Elder S. Gifford Nielsen: “Good Choices Equal Happiness”
By Ryan Morgenegg, Church News staff writer
If there is a scripture that Elder S. Gifford Nielsen has tried to pattern his life after, it is Matthew 5:14–16. “Ye are the light of the world. … Let your light so shine before men, that they may see your good works, and glorify your Father which is in heaven.” Elder Nielsen said, “The Lord opens His arms to us. We love Him by living the gospel.”
Elder Nielsen was called to serve in the First Quorum of the Seventy in the 183rd Annual General Conference on April 6.
Born of “goodly parents,” Stan and Lois Nielsen, in Provo, Utah, Elder Nielsen was taught a strong concept of right and wrong. Those teachings became a blessing in his life and instilled in him a strong system of values and the importance of family, all of which “served as a powerful foundation that has guided me throughout my life,” said Elder Nielsen. As he grew up, he developed a great love of sports and the outdoors. His father played basketball at BYU and taught his children to enjoy athletics. “If you could hit it, throw it, kick it, catch it, or shoot it, we did,” said Elder Nielsen. Playing sports in high school and continuing on to college as quarterback for the BYU Cougars, Elder Nielsen was blessed with great athletic success. It was at BYU that he married his wife, Wendy Kay Olson, in the Provo Utah Temple in April of 1975.
Even though he loved sports, Elder Nielsen realized they were not the most important thing in his life. “One of the greatest lessons I have learned occurred during my senior year in college,” he said. “I was coming off an All-American year. BYU’s football program was lighting it up and there were rumblings that I might be the Heisman trophy winner. I had everything in the palm of my hand.”
At a game early in the 1976 football season against Oregon State, he suffered a serious knee injury. “Dr. Robert Metcalfe examined my knee and looked grim,” said Elder Nielsen. “He told me, ‘Giff, your college football playing days are over.’ I was suddenly faced with reality. How would I go from tremendous success, giving weekly firesides and gaining national attention to lying in a hospital bed with a cast up to my waist? Going through an experience like that and be forced to work through the physical, emotional, and spiritual aspects of it helps define your life,” said Elder Nielsen. “If football had been the most important thing in my world, I would have been devastated.”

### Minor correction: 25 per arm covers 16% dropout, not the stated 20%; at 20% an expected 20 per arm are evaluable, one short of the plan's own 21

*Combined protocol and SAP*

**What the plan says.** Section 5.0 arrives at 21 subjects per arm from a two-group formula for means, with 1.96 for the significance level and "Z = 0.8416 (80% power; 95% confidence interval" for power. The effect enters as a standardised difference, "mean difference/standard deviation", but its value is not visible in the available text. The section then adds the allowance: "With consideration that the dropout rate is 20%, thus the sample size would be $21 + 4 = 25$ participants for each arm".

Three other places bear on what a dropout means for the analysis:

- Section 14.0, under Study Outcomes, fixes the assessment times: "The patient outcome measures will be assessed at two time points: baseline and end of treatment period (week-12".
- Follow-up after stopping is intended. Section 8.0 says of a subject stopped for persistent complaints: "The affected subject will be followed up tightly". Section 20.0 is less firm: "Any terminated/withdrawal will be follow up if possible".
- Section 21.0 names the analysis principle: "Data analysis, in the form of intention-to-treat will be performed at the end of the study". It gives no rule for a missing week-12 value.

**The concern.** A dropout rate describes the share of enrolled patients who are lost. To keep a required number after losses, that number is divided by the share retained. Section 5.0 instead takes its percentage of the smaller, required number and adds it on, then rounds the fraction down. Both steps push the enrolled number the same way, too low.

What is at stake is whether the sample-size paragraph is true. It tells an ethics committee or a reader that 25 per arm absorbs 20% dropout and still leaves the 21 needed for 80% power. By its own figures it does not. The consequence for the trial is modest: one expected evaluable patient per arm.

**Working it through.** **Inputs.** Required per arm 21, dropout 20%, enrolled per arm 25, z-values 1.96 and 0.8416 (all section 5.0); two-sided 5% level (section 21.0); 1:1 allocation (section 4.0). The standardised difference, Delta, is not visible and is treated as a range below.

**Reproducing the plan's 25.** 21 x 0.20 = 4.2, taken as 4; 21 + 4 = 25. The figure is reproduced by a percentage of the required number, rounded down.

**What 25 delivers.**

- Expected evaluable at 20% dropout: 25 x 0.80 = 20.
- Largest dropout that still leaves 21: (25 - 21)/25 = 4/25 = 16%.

Eventually his knee healed, he graduated from college, and in 1978 he was drafted by the Houston Oilers to play quarterback in the NFL. He played for a total of six years. The NFL had its share of ups and downs. “The first three years were awesome,” said Elder Nielsen. “The success was incredible. Then things just fell apart. I received two shoulder injuries. We went 2 and 14 my final season in the league, and I was the target of the fans’ disappointment. I was called names, had beer poured on my head, got knocked around, and didn’t even want to leave my house.”
During this challenging period, he did a lot of self-evaluation. “Through life’s experiences we are molded to become something,” said Elder Nielsen. “I learned that the Lord never leaves you and what it takes to get back up when you get knocked down. These experiences reaffirm what has lasting value.” While employed by the NFL, he had an inspiring experience with the law of tithing. It was during the 1982 NFL strike. “In the NFL, players get paid after every game but received nothing during a strike.” With finances extremely tight, he and his wife attended tithing settlement. “He was hesitant to write out a check when he had no idea how to pay all the bills,” said Sister Nielsen. “I was raised in a family that just paid it no matter what.” Encouraged by his wife, he reluctantly signed the check. The strike soon ended with only two games left in the season. In order to make enough to pay the year’s bills after tithing, he needed to play almost all of the last two games to receive a much-needed bonus, but quarterback Archie Manning was the starter. “Archie suffered a minor injury at the end of the first quarter of our first game back, and I was put in. I played that game and the entire next game, fulfilling the requirements of my contract to get paid extra money. It was remarkable, but I found out you can never out-give the Lord.”
After his NFL career, Elder Nielsen went to work as sports director for KHOU television in Houston. He retired in 2009 and became a partner in a local bank. In the community he has served with the Boy Scouts, Ronald McDonald House, and United Way and in the creation of the Won Heart Foundation with his wife and children.
One of the highlights of his Church service was as a bishop working with a group of more than 90 mostly active youth. Sister Nielsen said he wanted to help the young people realize how blessed they would be if they lived the gospel, so he taught them a catchphrase: “Good choices equal happiness ... eternally.” Sister Nielsen said, “Some of them repeat it back to him to this day.”
Raising six children, the Nielsens feel strongly about the importance of family. Sister Nielsen said, “Eternal families create places of security and love. Regardless of our circumstances we are never alone in the family of God. There is safety in the Lord’s kingdom.”
Elder Nielsen added, “There is power in the family. Love your children! Listen to them and teach them to obey. Stick together and help each other no matter what! Sometimes people get down on their luck and bail on the very thing that will help them, the gospel of Jesus Christ. Sadly, we know some who have decided to dive out instead of diving in when facing life’s obstacles. Work through your issues. Husbands and wives need to be strong. We are all trying to overcome the challenges of this world.”